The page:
Sunday, 6 September 2009

Going mad at MAAD over dog sketcher Edwin Yeo



I'm dreading today because like yesterday, I have go to MAAD.

MAAD stands for the Market for Artists And Designers, a monthly bazaar held at the Red Dot Design Museum, better known as the old Traffic Police Station on Maxwell Road.

That's where my wife has set up a stall selling her handmade bags and I have to be there to buy kuek kueh for her and Milo when she gets hungry.

You know how a husband has to hold his wife's handbag when she goes to the loo? Well, I have to look after about two dozen bags.

As emasculating as that is, that's not why I'm dreading today.

It started when my wife first joined MAAD in April. In between my kueh-kueh-and-Milo runs, I was exploring the museum when I made eye contact with a skinny, bald-headed guy who looked familiar. But I couldn't place him and he didn't seem to recognise me, so I ignored him.

Seconds after walking away, I realised - hey, that was Edwin Yeo!

As long-time New Paper readers may remember, Edwin used to write for the paper for years before I came along.

I met him once a few years ago after he joined a public relation company that represented Crazy Horse.



Yes, that Crazy Horse, the one at Clarke Quay with the legally naked busts that went bust in 2007 and is now home to The Bellini Grande.

I was arranging to shoot a Phua Chu Kang episode with the Crazy Horse topless dancers and that was how I met Edwin. (By the way, you can watch that PCK episode on YouTube.)



Now years later, in the Red Dot Museum, I was wondering whether I should say hi to him, but the moment had passed. He probably didn't even remember me. Anyway, it didn't matter because I figured I wouldn't see him again.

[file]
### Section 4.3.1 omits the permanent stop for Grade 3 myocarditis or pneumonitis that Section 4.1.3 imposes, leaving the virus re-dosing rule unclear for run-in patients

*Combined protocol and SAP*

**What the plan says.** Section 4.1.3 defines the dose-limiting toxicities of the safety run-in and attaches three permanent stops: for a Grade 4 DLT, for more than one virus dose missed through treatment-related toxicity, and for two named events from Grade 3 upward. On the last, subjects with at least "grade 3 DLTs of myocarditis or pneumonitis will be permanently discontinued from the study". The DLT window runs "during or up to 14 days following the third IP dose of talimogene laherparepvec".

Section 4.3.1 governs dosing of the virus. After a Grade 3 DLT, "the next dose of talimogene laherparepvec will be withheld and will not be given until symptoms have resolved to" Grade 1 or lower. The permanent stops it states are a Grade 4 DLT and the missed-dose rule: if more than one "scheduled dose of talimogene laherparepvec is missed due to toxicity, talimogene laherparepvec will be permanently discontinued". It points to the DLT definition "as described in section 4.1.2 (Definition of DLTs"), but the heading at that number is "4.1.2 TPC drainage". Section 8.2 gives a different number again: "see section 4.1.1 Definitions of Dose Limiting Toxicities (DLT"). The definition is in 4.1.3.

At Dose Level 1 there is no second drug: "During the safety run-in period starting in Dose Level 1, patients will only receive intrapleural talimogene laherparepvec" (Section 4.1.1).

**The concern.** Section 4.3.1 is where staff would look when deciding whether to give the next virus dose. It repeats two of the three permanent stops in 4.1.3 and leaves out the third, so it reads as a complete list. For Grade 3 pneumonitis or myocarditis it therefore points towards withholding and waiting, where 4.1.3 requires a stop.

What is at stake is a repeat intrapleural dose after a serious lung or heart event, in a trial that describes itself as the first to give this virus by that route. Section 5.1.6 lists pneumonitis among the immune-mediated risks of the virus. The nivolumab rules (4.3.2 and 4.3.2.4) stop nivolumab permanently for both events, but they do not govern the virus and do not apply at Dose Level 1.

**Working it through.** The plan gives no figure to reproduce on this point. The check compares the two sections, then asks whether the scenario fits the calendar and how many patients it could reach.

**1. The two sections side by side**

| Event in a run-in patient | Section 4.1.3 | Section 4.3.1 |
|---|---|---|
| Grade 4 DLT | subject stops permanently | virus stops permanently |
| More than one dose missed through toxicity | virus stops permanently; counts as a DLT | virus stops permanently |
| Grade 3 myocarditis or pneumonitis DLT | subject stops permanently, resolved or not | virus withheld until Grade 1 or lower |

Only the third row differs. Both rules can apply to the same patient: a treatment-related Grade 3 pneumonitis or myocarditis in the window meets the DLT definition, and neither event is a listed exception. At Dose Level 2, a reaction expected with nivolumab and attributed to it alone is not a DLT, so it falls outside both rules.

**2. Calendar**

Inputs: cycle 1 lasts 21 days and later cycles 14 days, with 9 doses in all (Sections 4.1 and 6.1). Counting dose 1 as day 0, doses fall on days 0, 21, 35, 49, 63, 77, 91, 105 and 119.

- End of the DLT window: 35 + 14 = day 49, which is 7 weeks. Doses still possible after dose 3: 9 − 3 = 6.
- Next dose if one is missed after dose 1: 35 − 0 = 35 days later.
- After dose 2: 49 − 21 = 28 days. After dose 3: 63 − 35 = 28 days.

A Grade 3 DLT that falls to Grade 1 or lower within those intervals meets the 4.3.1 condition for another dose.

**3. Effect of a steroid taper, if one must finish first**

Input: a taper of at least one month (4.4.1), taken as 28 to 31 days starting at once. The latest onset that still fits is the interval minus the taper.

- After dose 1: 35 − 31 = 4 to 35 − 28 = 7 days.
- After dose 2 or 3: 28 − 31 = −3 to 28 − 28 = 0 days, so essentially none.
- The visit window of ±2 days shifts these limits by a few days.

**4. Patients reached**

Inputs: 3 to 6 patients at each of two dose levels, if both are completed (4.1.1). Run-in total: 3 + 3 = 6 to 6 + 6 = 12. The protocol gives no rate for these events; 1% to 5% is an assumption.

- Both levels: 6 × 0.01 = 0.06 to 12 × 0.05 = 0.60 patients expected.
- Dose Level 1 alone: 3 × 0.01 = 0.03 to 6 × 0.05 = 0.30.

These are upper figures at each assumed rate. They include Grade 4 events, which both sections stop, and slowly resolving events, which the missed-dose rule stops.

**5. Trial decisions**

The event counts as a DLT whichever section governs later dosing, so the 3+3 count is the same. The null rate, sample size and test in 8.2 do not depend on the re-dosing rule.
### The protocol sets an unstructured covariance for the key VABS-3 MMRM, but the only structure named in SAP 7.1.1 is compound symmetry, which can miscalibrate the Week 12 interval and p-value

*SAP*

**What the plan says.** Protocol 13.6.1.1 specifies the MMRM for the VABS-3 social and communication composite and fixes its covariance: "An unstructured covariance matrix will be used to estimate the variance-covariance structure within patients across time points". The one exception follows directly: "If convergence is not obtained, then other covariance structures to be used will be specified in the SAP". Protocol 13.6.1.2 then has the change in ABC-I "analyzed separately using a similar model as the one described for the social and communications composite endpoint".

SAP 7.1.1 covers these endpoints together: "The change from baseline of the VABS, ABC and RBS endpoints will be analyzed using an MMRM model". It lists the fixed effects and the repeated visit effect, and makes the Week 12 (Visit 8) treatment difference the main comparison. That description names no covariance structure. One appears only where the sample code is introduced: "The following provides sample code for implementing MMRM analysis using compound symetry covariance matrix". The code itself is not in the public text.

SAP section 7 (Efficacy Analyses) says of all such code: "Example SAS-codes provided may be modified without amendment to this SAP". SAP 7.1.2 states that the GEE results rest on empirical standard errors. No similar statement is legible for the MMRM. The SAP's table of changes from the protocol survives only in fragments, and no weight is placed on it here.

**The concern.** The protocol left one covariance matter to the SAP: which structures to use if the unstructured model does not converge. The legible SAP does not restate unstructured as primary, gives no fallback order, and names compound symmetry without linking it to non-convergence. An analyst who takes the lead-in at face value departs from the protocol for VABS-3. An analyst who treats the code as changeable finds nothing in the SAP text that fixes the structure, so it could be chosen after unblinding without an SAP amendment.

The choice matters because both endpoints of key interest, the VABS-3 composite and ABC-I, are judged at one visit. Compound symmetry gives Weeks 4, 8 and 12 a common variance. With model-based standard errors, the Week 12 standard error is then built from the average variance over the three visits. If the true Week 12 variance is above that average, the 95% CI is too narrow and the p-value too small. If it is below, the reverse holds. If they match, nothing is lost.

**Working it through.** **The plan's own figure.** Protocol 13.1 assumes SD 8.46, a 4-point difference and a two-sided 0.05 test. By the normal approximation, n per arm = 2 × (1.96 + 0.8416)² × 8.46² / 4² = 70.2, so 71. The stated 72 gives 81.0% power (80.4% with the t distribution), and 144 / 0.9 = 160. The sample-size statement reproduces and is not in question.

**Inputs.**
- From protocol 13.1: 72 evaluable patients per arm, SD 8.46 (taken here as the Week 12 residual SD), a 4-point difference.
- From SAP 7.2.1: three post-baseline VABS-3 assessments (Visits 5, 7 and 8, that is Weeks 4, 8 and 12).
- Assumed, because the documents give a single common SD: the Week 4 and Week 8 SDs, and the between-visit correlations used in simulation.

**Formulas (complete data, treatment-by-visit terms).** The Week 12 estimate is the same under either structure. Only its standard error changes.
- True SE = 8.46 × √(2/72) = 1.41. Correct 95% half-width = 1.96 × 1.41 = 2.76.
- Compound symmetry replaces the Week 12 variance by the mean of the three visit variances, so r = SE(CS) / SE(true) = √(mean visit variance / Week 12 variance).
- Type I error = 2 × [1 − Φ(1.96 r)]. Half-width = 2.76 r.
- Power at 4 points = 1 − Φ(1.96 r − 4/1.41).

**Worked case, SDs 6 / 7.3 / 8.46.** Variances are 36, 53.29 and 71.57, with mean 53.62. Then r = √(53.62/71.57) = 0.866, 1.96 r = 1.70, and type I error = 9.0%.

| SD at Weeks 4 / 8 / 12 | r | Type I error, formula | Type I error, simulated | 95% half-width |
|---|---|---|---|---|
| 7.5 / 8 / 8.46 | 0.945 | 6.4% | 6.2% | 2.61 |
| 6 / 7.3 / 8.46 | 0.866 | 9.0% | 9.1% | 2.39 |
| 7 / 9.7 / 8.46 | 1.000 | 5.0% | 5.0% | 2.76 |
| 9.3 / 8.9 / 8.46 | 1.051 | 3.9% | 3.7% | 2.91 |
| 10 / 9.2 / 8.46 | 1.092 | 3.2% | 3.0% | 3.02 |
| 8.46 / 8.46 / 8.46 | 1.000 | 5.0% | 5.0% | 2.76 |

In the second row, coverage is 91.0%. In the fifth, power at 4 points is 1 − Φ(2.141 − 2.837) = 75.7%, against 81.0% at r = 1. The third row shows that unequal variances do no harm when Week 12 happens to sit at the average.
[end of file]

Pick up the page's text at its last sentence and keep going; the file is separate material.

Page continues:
I was wrong.

As it turned out, Edwin has a regular stall at MAAD where he offers to draw a portrait of your dog. Not you, the human being, but only your dog.

So every month when my wife took part in MAAD, I would see Edwin there with his pooch portraits, but I couldn't bring myself to say hi to him because I had failed to do so the first, second, third, fourth and subsequent times. It just became way too awkward for me.

But eventually, Edwin and I settled into this unspoken relationship where we would ignore each other every month at MAAD, which was fine - until three Saturdays ago.

That was when Edwin started writing a weekly sports column in The New Paper - where I'm also writing a weekly column! How do I pretend not to know him now? Talk about awkward.

This weekend's MAAD is the first one since his return to these pages.

You know, I've fantasised about how I'd say hi to Edwin, shake his hand and joke about how I couldn't say hi to him before. Then we'd reminisce about Crazy Horse, trade gossip about The New Paper newsroom and giggle like little schoolgirls.

There's no way the actual event could live up to the hype I've built up in my head.

I've managed to avoid him at MAAD yesterday and that's why I'm dreading today because he's going to read this and ...

- Published in The New Paper, 6 September 2009

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